The key is to prove $Z(f,g) = Z(f)\cap Z(g).$ The result then follows by applying this result inductively.
If $x\in Z(f,g)$ then $f(x)=0$ and $g(x)=0$ so $x\in Z(f)$ and $x\in Z(g)$ so $x\in Z(f)\cap Z(g).$ The reverse direction has similar ideas.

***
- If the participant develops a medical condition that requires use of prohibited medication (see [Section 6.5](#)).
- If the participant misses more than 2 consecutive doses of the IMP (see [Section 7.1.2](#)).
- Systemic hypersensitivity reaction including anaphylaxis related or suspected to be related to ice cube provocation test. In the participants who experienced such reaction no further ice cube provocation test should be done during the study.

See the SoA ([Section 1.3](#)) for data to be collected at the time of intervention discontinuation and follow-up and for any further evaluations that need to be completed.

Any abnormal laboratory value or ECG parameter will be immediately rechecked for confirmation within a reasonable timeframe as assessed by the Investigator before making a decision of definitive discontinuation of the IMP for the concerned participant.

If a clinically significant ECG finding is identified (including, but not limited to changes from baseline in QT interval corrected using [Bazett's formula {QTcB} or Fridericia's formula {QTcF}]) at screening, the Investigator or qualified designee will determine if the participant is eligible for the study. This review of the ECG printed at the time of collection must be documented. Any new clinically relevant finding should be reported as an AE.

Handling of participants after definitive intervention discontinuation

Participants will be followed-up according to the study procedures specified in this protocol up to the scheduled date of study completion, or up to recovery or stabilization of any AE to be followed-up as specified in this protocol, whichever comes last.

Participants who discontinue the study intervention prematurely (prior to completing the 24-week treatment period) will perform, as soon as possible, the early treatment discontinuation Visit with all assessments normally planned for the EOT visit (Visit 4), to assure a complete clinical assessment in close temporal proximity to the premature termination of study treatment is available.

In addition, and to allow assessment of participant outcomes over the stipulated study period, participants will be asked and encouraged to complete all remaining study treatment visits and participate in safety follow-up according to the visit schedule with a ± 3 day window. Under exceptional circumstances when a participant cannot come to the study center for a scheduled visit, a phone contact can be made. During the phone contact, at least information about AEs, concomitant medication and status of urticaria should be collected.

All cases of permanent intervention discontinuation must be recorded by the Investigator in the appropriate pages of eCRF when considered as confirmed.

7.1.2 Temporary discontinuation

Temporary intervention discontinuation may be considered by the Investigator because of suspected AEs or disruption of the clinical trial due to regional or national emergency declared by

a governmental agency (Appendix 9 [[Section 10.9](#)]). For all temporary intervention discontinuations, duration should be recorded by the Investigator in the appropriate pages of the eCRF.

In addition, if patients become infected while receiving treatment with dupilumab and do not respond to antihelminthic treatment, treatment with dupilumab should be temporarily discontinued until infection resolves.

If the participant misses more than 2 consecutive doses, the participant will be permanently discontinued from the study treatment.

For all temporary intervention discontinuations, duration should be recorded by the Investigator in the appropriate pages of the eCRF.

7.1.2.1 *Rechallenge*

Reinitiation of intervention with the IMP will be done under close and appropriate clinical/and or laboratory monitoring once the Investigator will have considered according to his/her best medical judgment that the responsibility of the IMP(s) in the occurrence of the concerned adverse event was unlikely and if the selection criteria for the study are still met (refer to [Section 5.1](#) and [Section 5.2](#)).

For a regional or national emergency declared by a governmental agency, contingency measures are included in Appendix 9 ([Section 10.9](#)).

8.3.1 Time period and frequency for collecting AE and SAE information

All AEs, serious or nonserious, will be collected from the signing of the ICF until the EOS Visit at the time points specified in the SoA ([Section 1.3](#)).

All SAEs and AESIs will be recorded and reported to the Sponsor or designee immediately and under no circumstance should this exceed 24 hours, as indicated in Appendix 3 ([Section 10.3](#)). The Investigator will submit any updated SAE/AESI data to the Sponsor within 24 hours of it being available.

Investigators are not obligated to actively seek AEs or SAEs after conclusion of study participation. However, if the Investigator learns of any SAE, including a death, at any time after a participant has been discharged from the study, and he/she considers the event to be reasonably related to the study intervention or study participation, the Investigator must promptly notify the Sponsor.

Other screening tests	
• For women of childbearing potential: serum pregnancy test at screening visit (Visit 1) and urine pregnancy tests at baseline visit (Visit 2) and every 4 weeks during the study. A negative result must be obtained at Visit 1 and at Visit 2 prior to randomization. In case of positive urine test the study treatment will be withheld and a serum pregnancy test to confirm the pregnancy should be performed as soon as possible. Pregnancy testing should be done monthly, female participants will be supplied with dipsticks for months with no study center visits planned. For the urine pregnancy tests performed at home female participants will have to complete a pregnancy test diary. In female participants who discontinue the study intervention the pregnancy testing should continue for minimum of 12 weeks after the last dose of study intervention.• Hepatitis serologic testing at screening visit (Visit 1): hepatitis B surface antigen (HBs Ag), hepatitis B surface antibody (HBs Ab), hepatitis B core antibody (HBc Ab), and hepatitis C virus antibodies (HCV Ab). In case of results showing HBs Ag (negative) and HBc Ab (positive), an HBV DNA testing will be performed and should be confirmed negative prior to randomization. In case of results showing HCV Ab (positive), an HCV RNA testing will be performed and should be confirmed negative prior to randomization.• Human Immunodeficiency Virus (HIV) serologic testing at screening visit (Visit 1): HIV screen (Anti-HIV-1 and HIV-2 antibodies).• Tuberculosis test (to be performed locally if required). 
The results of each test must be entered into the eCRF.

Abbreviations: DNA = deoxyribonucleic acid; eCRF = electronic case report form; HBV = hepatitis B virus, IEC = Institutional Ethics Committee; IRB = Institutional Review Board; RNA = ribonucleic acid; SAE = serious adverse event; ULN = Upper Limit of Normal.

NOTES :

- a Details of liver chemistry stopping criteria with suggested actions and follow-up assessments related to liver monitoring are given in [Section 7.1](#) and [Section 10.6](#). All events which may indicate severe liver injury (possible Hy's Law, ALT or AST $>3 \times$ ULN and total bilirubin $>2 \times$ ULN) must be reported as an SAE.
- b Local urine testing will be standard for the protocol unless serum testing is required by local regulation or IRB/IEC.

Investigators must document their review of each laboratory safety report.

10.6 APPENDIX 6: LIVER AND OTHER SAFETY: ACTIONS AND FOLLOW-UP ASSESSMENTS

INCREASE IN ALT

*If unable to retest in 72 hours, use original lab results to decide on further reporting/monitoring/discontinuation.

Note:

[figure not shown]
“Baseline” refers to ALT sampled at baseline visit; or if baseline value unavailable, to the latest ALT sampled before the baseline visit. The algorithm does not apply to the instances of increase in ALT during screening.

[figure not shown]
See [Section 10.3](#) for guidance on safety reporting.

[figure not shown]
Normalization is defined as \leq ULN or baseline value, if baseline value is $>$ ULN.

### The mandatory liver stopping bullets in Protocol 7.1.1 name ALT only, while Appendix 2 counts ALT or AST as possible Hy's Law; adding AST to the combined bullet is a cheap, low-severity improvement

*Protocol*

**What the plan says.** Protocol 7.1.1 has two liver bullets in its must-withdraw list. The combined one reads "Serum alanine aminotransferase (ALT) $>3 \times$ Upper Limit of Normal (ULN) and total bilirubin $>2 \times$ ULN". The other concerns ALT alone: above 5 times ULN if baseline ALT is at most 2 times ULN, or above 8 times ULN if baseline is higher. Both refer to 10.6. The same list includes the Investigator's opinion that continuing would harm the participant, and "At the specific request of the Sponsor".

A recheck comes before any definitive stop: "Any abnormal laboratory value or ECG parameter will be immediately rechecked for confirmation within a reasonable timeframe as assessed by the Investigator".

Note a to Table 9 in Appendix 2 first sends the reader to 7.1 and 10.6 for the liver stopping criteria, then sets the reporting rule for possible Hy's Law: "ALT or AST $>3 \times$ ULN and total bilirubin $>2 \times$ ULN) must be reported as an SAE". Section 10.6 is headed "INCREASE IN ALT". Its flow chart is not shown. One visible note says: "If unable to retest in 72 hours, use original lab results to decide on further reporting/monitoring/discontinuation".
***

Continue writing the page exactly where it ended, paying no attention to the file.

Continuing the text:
Just a comment: I would not recommend studying (especially self study) algebraic geometry for the first time from Hartshorne. Chapter 1 of Hartshorne is really a quick crash course that quickly goes through the material of an entire book. He mentions this in the preface and really intends the reader has seen this material before elsewhere, but he provides it for revision. I would recommend going through Fulton's "Algebraic Curves" (freely available online) or Reid's "Undergraduate Algebraic Geometry" before you read Hartshorne.